- Read error message…
- Try again.
- Same error message…
- Google some more and read on a forum that macros don’t work in Excel for Mac, not least because it’s written in Visual Basic, but please could I take the time to complain so that future versions of it do work? Hmm, maybe later.
- Switch on PC, heat up soup, watch Libby Kennedy do some whining, come back to see if PC’s booted up yet. Nearly…
- Email file to myself and download it onto PC.
- Run macro…
- A new error message! seems I’ve named my file wrong.
- Try again and…. A .kml file!
- Email .kml back to myself and download on Mac.
- Upload to my Google Map… nothing.
- Google some more and find that postcode-to-placemark converters don’t work on Google Maps, they only work on Google Earth… sigh!
Now I’m sure if I googled some more I could find a postcode-to-long/lat converter, but I want the map for a presentation that I need to send off by the end of the day and it’s already half-past-two, so I admit defeat and begin adding 56 toilets one-by-one through the Google Map interface. C’est la vie.
Being a perfectionist this inevitably means searching by postcode then trawling through StreetView until I find the offending Automatic Public Convenience, or the pub/cafe/library participating in the Community Toilet Scheme. Consequently it took me about 5 hours and one weekend detour through a cemetery to complete the map of 56 loos. This ridiculous activity did at least expose one of the weaknesses of open data – the reliability of the data itself.
Firstly I learnt that postcodes are a rubbish way to pinpoint a business. One postcode represents, on average, 15 addresses. So if you used a map based on the raw data (without my fine tuning) you would have to check, on average, 15 businesses for a ‘Community Toilet’ sticker before you’d find the one you can use. Not ideal, and in any case, Google Maps seems way less accurate than this.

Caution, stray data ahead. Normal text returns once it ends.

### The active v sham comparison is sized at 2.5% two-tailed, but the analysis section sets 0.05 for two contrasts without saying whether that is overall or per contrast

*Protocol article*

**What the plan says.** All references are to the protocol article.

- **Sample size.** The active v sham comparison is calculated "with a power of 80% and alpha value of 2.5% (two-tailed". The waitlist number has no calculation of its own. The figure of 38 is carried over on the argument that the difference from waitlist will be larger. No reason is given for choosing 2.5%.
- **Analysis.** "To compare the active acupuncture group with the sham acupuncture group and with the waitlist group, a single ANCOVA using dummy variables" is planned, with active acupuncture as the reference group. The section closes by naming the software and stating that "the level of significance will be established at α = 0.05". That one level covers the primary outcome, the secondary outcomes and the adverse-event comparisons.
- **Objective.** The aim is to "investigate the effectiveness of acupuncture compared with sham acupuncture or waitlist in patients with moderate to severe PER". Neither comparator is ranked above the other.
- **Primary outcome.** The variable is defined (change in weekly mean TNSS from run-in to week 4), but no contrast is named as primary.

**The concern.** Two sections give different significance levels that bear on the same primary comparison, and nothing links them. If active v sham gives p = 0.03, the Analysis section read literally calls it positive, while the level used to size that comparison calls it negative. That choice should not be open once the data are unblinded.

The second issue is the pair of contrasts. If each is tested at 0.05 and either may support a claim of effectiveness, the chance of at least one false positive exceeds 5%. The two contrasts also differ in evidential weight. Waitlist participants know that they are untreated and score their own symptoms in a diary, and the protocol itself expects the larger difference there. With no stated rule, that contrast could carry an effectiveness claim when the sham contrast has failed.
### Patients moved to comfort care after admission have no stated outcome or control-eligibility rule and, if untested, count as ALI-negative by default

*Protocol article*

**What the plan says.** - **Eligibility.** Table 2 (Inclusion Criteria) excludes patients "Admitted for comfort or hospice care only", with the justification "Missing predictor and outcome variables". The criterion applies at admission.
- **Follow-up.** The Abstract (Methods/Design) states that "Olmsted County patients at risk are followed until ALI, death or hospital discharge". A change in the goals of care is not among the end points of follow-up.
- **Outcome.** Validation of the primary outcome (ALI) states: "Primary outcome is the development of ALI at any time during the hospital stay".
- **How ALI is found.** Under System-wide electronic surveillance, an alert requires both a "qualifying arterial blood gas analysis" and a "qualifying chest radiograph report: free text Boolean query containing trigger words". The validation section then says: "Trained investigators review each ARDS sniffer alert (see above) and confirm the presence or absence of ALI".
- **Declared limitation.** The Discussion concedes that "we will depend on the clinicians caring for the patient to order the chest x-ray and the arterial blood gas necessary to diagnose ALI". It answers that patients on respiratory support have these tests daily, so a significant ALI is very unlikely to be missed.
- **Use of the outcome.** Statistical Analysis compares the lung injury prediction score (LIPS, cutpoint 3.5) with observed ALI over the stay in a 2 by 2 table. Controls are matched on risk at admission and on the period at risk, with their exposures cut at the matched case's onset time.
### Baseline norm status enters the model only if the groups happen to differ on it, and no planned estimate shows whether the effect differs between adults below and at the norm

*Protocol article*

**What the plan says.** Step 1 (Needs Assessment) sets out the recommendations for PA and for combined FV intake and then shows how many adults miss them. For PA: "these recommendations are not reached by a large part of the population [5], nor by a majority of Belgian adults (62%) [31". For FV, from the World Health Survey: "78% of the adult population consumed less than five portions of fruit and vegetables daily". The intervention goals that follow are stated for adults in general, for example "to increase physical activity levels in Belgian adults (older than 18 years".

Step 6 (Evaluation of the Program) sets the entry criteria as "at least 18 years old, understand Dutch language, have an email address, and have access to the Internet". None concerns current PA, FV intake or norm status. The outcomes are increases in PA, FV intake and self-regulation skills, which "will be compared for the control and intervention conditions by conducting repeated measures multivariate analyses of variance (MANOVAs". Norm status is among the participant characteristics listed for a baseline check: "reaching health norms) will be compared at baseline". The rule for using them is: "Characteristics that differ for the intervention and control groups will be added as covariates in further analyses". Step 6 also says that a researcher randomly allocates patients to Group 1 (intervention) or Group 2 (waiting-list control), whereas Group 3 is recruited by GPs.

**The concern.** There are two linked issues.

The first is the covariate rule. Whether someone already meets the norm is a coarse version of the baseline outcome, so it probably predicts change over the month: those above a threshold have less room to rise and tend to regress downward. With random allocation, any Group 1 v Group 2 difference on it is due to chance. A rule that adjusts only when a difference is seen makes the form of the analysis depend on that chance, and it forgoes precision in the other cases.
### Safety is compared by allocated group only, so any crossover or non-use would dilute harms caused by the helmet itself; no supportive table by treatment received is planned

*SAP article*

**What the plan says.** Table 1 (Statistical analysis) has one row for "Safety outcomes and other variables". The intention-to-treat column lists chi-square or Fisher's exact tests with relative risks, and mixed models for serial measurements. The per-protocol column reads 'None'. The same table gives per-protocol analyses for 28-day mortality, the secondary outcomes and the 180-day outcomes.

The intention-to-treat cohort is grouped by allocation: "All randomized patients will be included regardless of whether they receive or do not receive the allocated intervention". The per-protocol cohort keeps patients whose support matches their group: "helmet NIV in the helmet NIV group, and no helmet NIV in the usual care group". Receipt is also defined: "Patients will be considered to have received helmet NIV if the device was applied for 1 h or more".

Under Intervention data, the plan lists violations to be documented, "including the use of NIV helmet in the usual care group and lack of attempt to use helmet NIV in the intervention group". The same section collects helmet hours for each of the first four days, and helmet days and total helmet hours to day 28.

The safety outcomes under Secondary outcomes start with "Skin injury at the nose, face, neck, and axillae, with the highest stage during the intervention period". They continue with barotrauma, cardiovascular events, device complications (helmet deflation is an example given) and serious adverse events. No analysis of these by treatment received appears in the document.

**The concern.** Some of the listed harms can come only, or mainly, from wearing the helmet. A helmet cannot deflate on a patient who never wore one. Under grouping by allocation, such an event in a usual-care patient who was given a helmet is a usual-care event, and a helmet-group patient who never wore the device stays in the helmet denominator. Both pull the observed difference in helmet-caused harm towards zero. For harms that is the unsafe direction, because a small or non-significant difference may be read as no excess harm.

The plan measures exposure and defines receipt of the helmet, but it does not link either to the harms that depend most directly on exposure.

Secondly, Google Maps are rubbish! If you search for ‘Public and Community Toilets in Wandsworth’, the name of my map, you get… nothing. If you filter for ‘user-created maps’ and search again, you get… nothing. It seems they’ve disabled this feature of Google Maps and the only way someone can view your map is if they know the web address, so for all I know 100s of people have already created toilet maps of Wandsworth (and who can blame them).
And finally, data has mistakes in it; in this case 2 wrong postcodes (one of which, for Sainsburys in Earlsfield, is wrong on their own website, so they won’t be getting any christmas cards this year).
An automatic program to process data into applications is not going to spot these mistakes. So I can conclude that even the finest developer will still need people with real-world knowledge to give feedback on their applications, polishing them into accurate, reliable services.
So here’s my feedback on my own map: If you’re ever in St Mary’s Cemetery in Battersea you’d better cross your legs; I walked round the whole thing and couldn’t find anything resembling a public facility. Perhaps it’s a ghost toilet.
For a different perspective (but with many similarities), the ‘Lessons from the Open Election Data Project’ provides a complete list on the problems of providing open data.